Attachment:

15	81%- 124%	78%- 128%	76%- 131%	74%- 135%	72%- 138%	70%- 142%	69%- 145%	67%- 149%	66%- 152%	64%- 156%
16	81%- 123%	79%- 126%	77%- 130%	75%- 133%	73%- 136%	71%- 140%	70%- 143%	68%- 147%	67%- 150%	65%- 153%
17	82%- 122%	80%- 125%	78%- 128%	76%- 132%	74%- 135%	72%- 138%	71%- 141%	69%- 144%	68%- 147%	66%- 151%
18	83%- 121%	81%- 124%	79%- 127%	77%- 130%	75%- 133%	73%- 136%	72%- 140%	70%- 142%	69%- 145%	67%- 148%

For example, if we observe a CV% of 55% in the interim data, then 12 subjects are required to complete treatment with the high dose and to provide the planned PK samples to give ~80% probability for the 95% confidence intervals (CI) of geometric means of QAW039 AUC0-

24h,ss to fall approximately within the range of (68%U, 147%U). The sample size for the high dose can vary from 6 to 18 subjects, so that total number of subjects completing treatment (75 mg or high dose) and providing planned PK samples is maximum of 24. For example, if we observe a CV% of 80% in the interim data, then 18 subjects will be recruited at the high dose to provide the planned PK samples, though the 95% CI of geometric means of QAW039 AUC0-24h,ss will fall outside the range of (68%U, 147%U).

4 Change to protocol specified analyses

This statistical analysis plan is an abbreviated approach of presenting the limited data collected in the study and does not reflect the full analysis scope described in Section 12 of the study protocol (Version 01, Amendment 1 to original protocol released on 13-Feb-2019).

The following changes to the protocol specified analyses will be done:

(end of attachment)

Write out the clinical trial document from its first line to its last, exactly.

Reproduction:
15	81%- 124%	78%- 128%	76%- 131%	74%- 135%	72%- 138%	70%- 142%	69%- 145%	67%- 149%	66%- 152%	64%- 156%
16	81%- 123%	79%- 126%	77%- 130%	75%- 133%	73%- 136%	71%- 140%	70%- 143%	68%- 147%	67%- 150%	65%- 153%
17	82%- 122%	80%- 125%	78%- 128%	76%- 132%	74%- 135%	72%- 138%	71%- 141%	69%- 144%	68%- 147%	66%- 151%
18	83%- 121%	81%- 124%	79%- 127%	77%- 130%	75%- 133%	73%- 136%	72%- 140%	70%- 142%	69%- 145%	67%- 148%

For example, if we observe a CV% of 55% in the interim data, then 12 subjects are required to complete treatment with the high dose and to provide the planned PK samples to give ~80% probability for the 95% confidence intervals (CI) of geometric means of QAW039 AUC0-

24h,ss to fall approximately within the range of (68%U, 147%U). The sample size for the high dose can vary from 6 to 18 subjects, so that total number of subjects completing treatment (75 mg or high dose) and providing planned PK samples is maximum of 24. For example, if we observe a CV% of 80% in the interim data, then 18 subjects will be recruited at the high dose to provide the planned PK samples, though the 95% CI of geometric means of QAW039 AUC0-24h,ss will fall outside the range of (68%U, 147%U).

4 Change to protocol specified analyses

This statistical analysis plan is an abbreviated approach of presenting the limited data collected in the study and does not reflect the full analysis scope described in Section 12 of the study protocol (Version 01, Amendment 1 to original protocol released on 13-Feb-2019).

The following changes to the protocol specified analyses will be done: